Can you see how challenging it is to get a photo of this busy little person?
My only advice for you, should you decide to make this hoodie, is that you choose a fabric that is not quite as dense as the flannel I’ve chosen. Those layers of (although gentle) gathers, sewn onto the bodice or sleeve, covered with bias tape, make for some challenging stitchery. And it’s not always pretty. And you might also consider choosing a bias tape that matches (rather than pops against, as I’ve chosen) your hoodie fabric.
Won’t this be the perfect little hoodie for a day at the coast?
from The Voluptuous Vegan by Myra Kornfeld and George Minot
1 medium spaghetti squash (2 pounds)
3 tbsp extra-virgin olive oil
3 garlic cloves, minced
1/4 tsp hot red pepper flakes
Preheat the oven to 375F.
Place the whole squash on a baking sheet and bake for about 1 hour or until the squash is tender when pierced with a fork. Cool for 10 to 15 minutes.
Halve the squash lengthwise and discard the seeds. Then use a fork to remove the stringy flesh.
Heat the oil, garlic, and red pepper flakes together in a medium skillet. Cook over medium heat, stirring, until the garlic begins to color, about 2 minutes. Add the squash flesh and salt and toss together until heated through. Serves 4 to 6.
I have a confession to make: I’d never before used spaghetti squash. I’d never even tasted it. I was tired of living in shame and needed to remedy it, and this looked like a simple recipe to free myself of this baggage I’d been carrying around. And it was! My dear friend sent me this book for Christmas, and though I really wanted to try the crepe recipe that she’d sent the book to me for in the first place, I needed something simpler to work into the kitchen between cookie baking and present making. It really was simple to make; I can’t think of how one could mess it up (ok, I could have burned the garlic. I’m no stranger to that…), but really, this recipe was EASY. And very tasty. Spicy and sweet, and healthy. And baby loved it. Triple win! I can see myself changing up the flavors to work with other dishes, the spaghetti squash no longer a stranger to my shopping cart. Thanks Christie! xoxo!
Happiest of Holidays to you, dear reader! Here are a few things that I’ve been working on this past month. The secret ingredient is LOVE! With a few shots of caffeine….
Here is a Cuddle Kitty Toy that I made for the lovely little girl that I watch regularly. I’ve missed her over Winter Break- her mom is a teacher. I’m sure they’re having fun together… Still, I can’t wait to see her next week.
You might know how fond I am of making multiples when crafting- and you might recall how much I enjoyed making this Collapsible Shopping Tote. Well, I had made a set of 4 since the original post, and given them away as gifts, and got such great feedback (and loved using the original that I made myself), that I just had to share the greatness of this tote with the rest of my loved ones. Here are nine of The Twelve Totes of Christmas. I hope that they are all well used! This pattern alone has made One Yard Wonders one of my favorite sewing books so far!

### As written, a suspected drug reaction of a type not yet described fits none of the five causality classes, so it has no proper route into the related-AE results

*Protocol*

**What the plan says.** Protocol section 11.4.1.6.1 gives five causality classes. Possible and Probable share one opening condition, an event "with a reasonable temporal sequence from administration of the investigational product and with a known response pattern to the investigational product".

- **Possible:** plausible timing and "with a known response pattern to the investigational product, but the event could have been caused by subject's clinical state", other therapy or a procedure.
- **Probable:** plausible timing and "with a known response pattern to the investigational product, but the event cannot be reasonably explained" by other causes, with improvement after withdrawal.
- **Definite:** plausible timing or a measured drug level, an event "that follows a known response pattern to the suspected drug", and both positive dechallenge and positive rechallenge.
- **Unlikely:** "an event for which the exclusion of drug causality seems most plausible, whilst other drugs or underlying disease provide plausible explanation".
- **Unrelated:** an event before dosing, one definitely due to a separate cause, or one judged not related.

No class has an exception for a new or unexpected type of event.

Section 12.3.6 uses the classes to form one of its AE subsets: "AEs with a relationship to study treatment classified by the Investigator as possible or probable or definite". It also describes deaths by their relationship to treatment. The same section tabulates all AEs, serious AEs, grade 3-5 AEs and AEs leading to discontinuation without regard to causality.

And last, but definitely not least, a gift for my sister. From (drum roll please…) Prudent Baby.
I just knew I had to make these for her when I first saw this tutorial. Jacinda sold me on those fabric covered buttons like nobody else could. And let me tell you, they were even more fun than I was expecting. So satisfying! I can’t really describe. I got so into assembling them that after I finished 10 of them (yeah I only needed enough for 8 napkin rings, but they came in packs of 5 and I COULD NOT STOP), my thumb was really sore from shoving them together. It hurt so good! I’d do it again in a heartbeat. Aren’t they fabulous? These are actually the completed napkin ring closures. A fabric button sewn to a regular button. I used embroidery thread and an upholstery needle- it got complicated with plain old sewing thread.
Here is the other side of the napkin ring, with the unexpected side of the button closure. How slick would it look with the fabric covered button here too? I wanted to show you variety though, so… Here.
Another reason that I was so interested in this one was the button holes. I haven’t done any on my new machine, which I got last March, and I figured it was time. One of my more recent goals is to challenge myself with sewing projects, so here we go, right? Due to the thickness of the project, the button holes did not come easily. But my mom came to the rescue! She suggested that I put a piece of paper under the project as reinforcement before I try to sew the button hole. Prior to doing so, the feed dog (those grippy teeth that hang out just below the presser foot that help to move your sewing project along while the machine stitches) wasn’t moving the project at all, and my blood was boiling! It was almost Christmas and I was supposed to be wrapping this gift, instead of being 16 impossible button holes away from finishing. NO! So, yeah. Plain old printer paper works. Just a little piece. Give it a try.
Now, to start scheming for next year’s gifts…
from Basil & Wine
Here is the recipe!
I have no idea how I stumbled upon this, but I’m so glad that I did! She’s got a lot of really great recipes, and I was really intrigued by this one. And just recently, I saw that our local vegan cupcakery has a similar treat in their case! With chocolate frosting! So really, it’s a fabulous idea. I made a few without chocolate chips for my daughter, and froze them. She loved them! The rest of them tasted mostly of chocolate, with a hint of avocado and banana, but really, they great thing about them is the texture. Dense and chewy and heavy (they taste like they’re a little underdone even!). Totally my style, and apparently my daughter’s as well. Sadly, the recipe didn’t quite make a dozen (it claims to make 10-12). Ten smaller muffins is what I got out of it, but so worth it! And really, for a treat they’re pretty healthy, and beyond easy to make. These will definitely be a staple in our house for snacks for baby, without the chocolate chips. But maybe with chocolate sauce as an option for us older folks.